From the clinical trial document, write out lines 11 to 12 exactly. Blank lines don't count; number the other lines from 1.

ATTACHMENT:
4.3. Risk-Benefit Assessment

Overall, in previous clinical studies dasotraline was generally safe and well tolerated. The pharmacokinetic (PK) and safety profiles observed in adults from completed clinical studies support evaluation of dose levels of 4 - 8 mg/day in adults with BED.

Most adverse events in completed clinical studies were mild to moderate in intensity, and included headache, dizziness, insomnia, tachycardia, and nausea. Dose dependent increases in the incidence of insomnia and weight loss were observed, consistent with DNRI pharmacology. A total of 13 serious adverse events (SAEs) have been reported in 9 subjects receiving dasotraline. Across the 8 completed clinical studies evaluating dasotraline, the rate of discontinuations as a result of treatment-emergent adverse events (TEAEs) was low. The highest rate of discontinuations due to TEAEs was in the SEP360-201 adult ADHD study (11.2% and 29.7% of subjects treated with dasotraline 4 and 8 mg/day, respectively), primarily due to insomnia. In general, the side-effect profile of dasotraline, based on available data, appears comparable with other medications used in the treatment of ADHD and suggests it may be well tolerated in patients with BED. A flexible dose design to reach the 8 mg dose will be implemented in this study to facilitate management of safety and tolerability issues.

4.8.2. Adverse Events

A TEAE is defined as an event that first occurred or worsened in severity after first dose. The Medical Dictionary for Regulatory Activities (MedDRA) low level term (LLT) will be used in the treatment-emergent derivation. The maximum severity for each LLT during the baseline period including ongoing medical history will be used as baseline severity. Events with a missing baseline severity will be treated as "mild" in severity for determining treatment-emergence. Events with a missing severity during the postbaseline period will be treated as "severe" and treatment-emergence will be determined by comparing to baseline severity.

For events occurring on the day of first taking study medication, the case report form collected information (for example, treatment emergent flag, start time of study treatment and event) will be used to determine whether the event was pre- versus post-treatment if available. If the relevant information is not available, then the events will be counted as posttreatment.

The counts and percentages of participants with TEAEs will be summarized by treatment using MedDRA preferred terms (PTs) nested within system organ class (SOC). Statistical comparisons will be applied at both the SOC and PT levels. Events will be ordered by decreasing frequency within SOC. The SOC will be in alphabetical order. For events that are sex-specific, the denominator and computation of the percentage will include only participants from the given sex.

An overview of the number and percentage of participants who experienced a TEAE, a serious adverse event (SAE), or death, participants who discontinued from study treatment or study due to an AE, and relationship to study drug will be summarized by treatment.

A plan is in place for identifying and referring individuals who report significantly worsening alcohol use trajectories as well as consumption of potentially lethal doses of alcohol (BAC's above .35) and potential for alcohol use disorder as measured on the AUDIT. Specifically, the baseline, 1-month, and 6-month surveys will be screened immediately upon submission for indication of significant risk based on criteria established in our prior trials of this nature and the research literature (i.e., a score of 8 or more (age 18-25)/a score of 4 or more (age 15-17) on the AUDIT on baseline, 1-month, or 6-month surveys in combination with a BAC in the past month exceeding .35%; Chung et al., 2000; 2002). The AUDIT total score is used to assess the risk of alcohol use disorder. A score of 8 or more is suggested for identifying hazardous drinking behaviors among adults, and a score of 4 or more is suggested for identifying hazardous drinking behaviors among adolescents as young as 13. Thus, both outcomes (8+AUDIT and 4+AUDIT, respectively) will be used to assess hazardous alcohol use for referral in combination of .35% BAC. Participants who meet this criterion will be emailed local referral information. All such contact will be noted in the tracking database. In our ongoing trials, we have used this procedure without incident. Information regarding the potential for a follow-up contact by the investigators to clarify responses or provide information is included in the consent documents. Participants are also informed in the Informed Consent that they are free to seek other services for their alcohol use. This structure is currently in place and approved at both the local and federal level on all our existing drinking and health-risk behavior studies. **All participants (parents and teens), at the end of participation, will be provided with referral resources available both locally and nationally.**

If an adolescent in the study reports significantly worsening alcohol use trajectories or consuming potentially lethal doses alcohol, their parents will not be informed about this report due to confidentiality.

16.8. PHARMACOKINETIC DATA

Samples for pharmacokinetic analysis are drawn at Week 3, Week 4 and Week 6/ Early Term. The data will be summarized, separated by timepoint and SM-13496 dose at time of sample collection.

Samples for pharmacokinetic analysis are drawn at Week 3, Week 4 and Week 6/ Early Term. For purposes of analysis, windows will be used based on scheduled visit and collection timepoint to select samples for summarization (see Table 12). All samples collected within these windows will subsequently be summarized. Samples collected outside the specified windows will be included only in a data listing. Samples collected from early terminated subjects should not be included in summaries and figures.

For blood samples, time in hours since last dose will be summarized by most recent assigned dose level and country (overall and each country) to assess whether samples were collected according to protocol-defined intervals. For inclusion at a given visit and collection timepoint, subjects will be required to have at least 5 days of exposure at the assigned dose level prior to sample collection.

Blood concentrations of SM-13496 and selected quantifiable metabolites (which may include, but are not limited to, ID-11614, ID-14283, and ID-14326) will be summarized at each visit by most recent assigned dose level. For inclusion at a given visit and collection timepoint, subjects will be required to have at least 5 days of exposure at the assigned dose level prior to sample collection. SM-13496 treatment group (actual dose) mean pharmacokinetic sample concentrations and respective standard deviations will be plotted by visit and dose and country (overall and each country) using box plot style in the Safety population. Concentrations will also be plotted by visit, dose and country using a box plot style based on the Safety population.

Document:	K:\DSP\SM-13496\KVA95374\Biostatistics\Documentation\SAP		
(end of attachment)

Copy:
16.8. PHARMACOKINETIC DATA

Samples for pharmacokinetic analysis are drawn at Week 3, Week 4 and Week 6/ Early Term. The data will be summarized, separated by timepoint and SM-13496 dose at time of sample collection.